9.6.1 Tools used to conduct Functional Capacity Evaluations | Rehabilitation Policy Library, 9 Vocational Rehabilitation, 9.6 Functional Capacity Evaluations

You are here

9.6.1 Tools used to conduct Functional Capacity Evaluations

Much of the following information has been provided by Dr Ev Innes, an occupational therapist and member of DVA's Rehabilitation Advisory Committee. The intention is to provide some basic information for Rehabilitation Coordinators about the types of FCEs, to help inform decisions about when conducting an FCE may be appropriate. It should be noted that most assessors within rehabilitation service provider organisations will only have access to a single tool.

Situational assessments may be conducted in artificial work environments or during formalised work trials. These assessments are reliant on observation by the assessor and self-reporting from the client. While functional testing is best assessed in the workplace, this may not always be possible. Therefore, a rehabilitation service provider may recommend a clinically-based assessment using one of the tools referred to below.

The Ergo-Kit FCE incorporates fifty five standardised work-related tasks, including lifting, carrying and simulation exercises.  The Physical Agility Tester, a component of the Ergo-Kit FCE, is used to test work postures and movements, handling and dexterity.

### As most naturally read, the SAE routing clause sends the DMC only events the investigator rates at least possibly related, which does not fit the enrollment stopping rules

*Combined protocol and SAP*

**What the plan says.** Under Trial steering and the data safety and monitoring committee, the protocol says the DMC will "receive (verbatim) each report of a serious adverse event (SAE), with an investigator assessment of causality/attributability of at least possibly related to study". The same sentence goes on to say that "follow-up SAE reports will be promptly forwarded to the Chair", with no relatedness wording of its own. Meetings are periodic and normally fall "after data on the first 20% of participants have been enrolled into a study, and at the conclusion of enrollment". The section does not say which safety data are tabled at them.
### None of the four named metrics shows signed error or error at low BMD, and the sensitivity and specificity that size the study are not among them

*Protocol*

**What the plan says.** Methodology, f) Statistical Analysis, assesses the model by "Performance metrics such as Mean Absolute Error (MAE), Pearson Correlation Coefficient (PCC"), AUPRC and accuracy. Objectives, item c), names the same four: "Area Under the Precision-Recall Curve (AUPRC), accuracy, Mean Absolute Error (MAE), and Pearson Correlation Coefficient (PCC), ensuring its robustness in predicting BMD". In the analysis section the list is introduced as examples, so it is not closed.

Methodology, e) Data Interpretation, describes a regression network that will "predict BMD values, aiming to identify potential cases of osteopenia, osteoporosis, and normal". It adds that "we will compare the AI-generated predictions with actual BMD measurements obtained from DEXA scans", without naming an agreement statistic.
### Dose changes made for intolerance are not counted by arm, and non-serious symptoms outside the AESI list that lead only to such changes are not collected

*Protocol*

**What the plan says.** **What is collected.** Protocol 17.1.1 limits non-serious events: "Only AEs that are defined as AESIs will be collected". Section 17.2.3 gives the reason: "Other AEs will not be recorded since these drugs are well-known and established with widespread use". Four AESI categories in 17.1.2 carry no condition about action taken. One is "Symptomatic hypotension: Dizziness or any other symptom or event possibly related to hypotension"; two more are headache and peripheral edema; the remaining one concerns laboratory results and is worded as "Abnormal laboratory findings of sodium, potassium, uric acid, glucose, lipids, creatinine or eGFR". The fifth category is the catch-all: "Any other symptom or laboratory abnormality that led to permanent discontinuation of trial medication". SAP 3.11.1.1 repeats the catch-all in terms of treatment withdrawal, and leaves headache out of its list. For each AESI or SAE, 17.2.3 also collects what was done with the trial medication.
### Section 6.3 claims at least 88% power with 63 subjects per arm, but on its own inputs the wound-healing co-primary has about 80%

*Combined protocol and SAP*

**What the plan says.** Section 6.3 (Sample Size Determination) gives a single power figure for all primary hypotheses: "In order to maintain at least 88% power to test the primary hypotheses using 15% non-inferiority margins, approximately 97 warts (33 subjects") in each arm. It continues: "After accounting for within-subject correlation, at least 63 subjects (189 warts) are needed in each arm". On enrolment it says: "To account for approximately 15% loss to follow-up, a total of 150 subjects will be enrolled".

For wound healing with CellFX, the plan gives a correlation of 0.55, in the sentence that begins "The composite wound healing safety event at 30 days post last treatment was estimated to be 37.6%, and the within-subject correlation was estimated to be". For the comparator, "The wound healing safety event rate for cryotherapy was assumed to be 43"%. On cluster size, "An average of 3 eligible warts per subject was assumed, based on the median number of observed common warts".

The Ergoscience Physical Work Performance Evaluation (PWPE) consists of thirty six standarised tasks covering six areas including dynamic strength, position tolerance, mobility, balance, endurance, and coordination of fine motor skills.

The Isernhagen Work Systems (IWS) FCE consists of twenty work-related tasks covering weighted tasks, flexibility and positional tasks, static work, ambulation/mobility tasks, and upper limb coordination.

The EPIC Lift Capacity Test examines an individual's capacity for occasional lifting and frequent lifting over three ranges, waist to shoulder, floor to waist, and floor to shoulder.

The Progressive Isoinertial Lifting Evaluation (PILE) assesses lifting through two ranges, the lumbar test from floor to waist, and the cervical test from waist to shoulder.

Baltimore Therapeutic Equipment (BTE) has three work capacity evaluation devices.  The BTE Work Simulator II assesses a wide range of movements associated with various functional tasks. It was developed primarily for upper limb assessment. The BTE Primus has application for the upper and lower limbs and trunk. The BTE ER Functional Testing System incorporates a computerised version of the EPIC Lift Capacity Test and the Functional Range of Movement (FROM) Assembly Test.

The Ergos Work Simulator consists of five work stations that use simulated work tasks to assess strength, body mechanics, cardiovascular endurance, movement speed, and accuracy.

There are more than twenty Valpar Component Work Samples (VCWS) that simulate generalised work-like tasks associated with industrial jobs. VCWS 4 assesses upper extremity range of motion. VCWS 8 assesses simulated assembly. VCWS 9 assess whole body range of motion. VCWS 11 assesses eye-hand-foot coordination. VCWS 19 assesses dynamic physical capacities.

A Jamar dynamometer is used to assess grip strength, often comparing bilateral grip strength with community norms.

Some other functional capacity assessment tools include: the WorkHab functional capacity evaluation, Key functional assessment, Blankenship functional assessment, Work evaluation systems technology, Jebsen hand function assessment, Bennett hand tool dexterity test, Purdue pegboard, Minnesota rate of manipulation test, and Crawford's small parts dexterity test.

Innes, E., Matthews, L. R., & Johnson, K. L. (2010). Assessment of occupational functioning. In E. Mpofu & T. Oakland (Eds.), Assessment in rehabilitation and health (pp. 466-485). Upper Saddle River, NJ: Merrill/Pearson Education.